For over a century scientists have tracked the nutrient content of fresh produce, including pumpkin. In that time, they have seen a disturbing trend in diminishing nutrition in small garden crops. It turns out that pumpkin is an exception to this trend with increases in riboflavin, vitamin C, calcium, phosphorus, and iron. Though these pumpkin-specific results are not statistically different from zero, the larger trend toward decline is significant. To learn more about the trend and what you can do, read our more general article.
Change in Nutrients for Pumpkin
In the table presented here we provide the nutritional content of pumpkin from 1950 and 1999. The 1950 values for pumpkin are adjusted for water content so that the 1999 and 1950 values have comparable levels of dry matter. These nutrient indicators are based on a very small number of data points and not one of the apparent individual changes are statistically different, but all together, they suggest that nutrient values have declined in small garden produce.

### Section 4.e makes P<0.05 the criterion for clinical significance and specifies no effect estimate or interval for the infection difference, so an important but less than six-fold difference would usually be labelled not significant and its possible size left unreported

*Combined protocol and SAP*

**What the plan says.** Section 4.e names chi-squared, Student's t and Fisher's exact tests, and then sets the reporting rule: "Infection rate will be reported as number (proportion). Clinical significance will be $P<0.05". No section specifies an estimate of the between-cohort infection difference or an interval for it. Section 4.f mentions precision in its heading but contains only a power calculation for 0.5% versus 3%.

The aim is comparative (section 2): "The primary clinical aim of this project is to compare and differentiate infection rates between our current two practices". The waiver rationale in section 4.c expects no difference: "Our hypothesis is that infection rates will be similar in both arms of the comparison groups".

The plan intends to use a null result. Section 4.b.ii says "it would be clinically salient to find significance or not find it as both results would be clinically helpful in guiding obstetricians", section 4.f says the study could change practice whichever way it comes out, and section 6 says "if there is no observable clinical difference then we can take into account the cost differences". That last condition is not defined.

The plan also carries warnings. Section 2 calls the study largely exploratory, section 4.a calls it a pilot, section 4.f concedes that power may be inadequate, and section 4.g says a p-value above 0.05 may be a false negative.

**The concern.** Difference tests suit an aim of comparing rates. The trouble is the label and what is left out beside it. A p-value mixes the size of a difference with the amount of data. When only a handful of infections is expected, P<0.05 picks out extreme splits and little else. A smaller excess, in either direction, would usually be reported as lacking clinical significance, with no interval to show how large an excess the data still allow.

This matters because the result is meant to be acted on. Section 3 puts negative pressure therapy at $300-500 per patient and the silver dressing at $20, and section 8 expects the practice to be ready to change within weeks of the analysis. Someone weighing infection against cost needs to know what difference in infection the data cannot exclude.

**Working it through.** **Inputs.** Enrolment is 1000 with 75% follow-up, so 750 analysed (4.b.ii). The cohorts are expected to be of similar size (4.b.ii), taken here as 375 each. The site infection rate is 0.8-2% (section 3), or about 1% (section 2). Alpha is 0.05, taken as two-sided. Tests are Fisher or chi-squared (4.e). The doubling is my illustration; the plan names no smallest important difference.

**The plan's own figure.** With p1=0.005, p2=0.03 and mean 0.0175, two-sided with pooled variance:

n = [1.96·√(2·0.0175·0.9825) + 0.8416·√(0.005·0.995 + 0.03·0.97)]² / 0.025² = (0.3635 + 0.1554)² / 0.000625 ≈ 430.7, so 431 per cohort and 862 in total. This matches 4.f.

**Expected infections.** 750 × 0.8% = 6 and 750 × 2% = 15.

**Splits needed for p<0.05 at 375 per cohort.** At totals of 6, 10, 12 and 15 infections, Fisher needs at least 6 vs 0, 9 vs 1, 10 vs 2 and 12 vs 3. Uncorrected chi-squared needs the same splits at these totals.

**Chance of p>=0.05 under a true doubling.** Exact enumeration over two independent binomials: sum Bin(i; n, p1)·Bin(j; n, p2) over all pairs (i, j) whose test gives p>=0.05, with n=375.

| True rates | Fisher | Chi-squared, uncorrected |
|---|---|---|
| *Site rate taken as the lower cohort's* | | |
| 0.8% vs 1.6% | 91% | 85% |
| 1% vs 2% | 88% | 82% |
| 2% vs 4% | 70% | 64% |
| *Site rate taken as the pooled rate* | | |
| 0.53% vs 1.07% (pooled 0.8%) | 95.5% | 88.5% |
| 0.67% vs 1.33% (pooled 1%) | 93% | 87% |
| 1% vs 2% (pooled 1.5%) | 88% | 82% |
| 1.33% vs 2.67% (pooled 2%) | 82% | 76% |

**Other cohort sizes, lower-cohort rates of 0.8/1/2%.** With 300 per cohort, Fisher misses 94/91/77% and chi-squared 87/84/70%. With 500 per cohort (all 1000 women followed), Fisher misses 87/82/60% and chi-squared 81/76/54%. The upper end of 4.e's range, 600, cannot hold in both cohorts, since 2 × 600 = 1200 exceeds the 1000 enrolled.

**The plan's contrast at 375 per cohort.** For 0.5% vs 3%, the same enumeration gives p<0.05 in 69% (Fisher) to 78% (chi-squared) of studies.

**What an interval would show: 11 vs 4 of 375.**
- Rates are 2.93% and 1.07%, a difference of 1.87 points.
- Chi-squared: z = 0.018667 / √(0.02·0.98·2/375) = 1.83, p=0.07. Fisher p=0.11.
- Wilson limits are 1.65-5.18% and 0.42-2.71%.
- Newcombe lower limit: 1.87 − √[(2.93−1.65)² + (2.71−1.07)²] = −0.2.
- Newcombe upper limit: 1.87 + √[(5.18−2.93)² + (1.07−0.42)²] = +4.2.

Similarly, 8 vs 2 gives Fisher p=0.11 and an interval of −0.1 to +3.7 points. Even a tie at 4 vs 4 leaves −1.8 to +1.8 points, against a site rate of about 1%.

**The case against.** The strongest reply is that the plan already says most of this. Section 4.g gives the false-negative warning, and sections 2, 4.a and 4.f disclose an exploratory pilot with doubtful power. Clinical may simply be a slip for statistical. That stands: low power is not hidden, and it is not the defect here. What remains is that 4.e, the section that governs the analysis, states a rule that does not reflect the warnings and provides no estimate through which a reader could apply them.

Nutrient Change In Pumpkin
*The 1950 data is adjusted for water content.
Creative Commons License: Share the Knowledge
The graphs used to display changes in nutrients in garden crops on the Traditional Foods site, including change in pumpkin, can be redistributed for noncommercial use with a linked attribution to this specific page or to our our page that describes the data project here.
Nutrient Data Source
The historical values on the nutrient content of fruits and vegetables has been archived and made available by the U.S. Department of Agriculture. It was also compiled by Davis, Epp, and Riordan whose work we describe on this website. We adjusted the 1950 pumpkin nutrient content so that the water content of the 1950 and 1999 samples would be comparable, as did Davis, Epp, and Riordan.
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